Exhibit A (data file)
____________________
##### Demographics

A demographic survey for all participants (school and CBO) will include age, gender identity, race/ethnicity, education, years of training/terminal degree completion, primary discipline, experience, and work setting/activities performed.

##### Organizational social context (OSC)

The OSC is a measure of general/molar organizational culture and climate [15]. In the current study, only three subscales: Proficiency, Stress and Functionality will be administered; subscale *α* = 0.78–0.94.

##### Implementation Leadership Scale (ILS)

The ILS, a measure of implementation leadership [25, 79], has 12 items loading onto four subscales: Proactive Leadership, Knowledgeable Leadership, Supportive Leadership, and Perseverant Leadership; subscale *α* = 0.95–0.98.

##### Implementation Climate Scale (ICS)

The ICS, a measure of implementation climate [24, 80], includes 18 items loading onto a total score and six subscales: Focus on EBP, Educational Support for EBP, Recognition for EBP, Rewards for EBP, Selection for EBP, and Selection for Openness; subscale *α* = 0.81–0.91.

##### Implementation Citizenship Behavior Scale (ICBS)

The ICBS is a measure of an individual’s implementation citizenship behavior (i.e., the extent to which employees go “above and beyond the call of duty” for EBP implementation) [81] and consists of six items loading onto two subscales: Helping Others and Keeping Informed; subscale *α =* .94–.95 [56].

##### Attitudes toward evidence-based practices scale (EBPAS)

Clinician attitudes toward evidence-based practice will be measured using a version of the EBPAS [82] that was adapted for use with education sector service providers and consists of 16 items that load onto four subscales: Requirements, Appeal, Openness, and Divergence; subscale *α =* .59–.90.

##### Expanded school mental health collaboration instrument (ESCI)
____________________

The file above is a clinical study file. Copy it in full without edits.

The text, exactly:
##### Demographics

A demographic survey for all participants (school and CBO) will include age, gender identity, race/ethnicity, education, years of training/terminal degree completion, primary discipline, experience, and work setting/activities performed.

##### Organizational social context (OSC)

The OSC is a measure of general/molar organizational culture and climate [15]. In the current study, only three subscales: Proficiency, Stress and Functionality will be administered; subscale *α* = 0.78–0.94.

##### Implementation Leadership Scale (ILS)

The ILS, a measure of implementation leadership [25, 79], has 12 items loading onto four subscales: Proactive Leadership, Knowledgeable Leadership, Supportive Leadership, and Perseverant Leadership; subscale *α* = 0.95–0.98.

##### Implementation Climate Scale (ICS)

The ICS, a measure of implementation climate [24, 80], includes 18 items loading onto a total score and six subscales: Focus on EBP, Educational Support for EBP, Recognition for EBP, Rewards for EBP, Selection for EBP, and Selection for Openness; subscale *α* = 0.81–0.91.

##### Implementation Citizenship Behavior Scale (ICBS)

The ICBS is a measure of an individual’s implementation citizenship behavior (i.e., the extent to which employees go “above and beyond the call of duty” for EBP implementation) [81] and consists of six items loading onto two subscales: Helping Others and Keeping Informed; subscale *α =* .94–.95 [56].

##### Attitudes toward evidence-based practices scale (EBPAS)

Clinician attitudes toward evidence-based practice will be measured using a version of the EBPAS [82] that was adapted for use with education sector service providers and consists of 16 items that load onto four subscales: Requirements, Appeal, Openness, and Divergence; subscale *α =* .59–.90.

##### Expanded school mental health collaboration instrument (ESCI)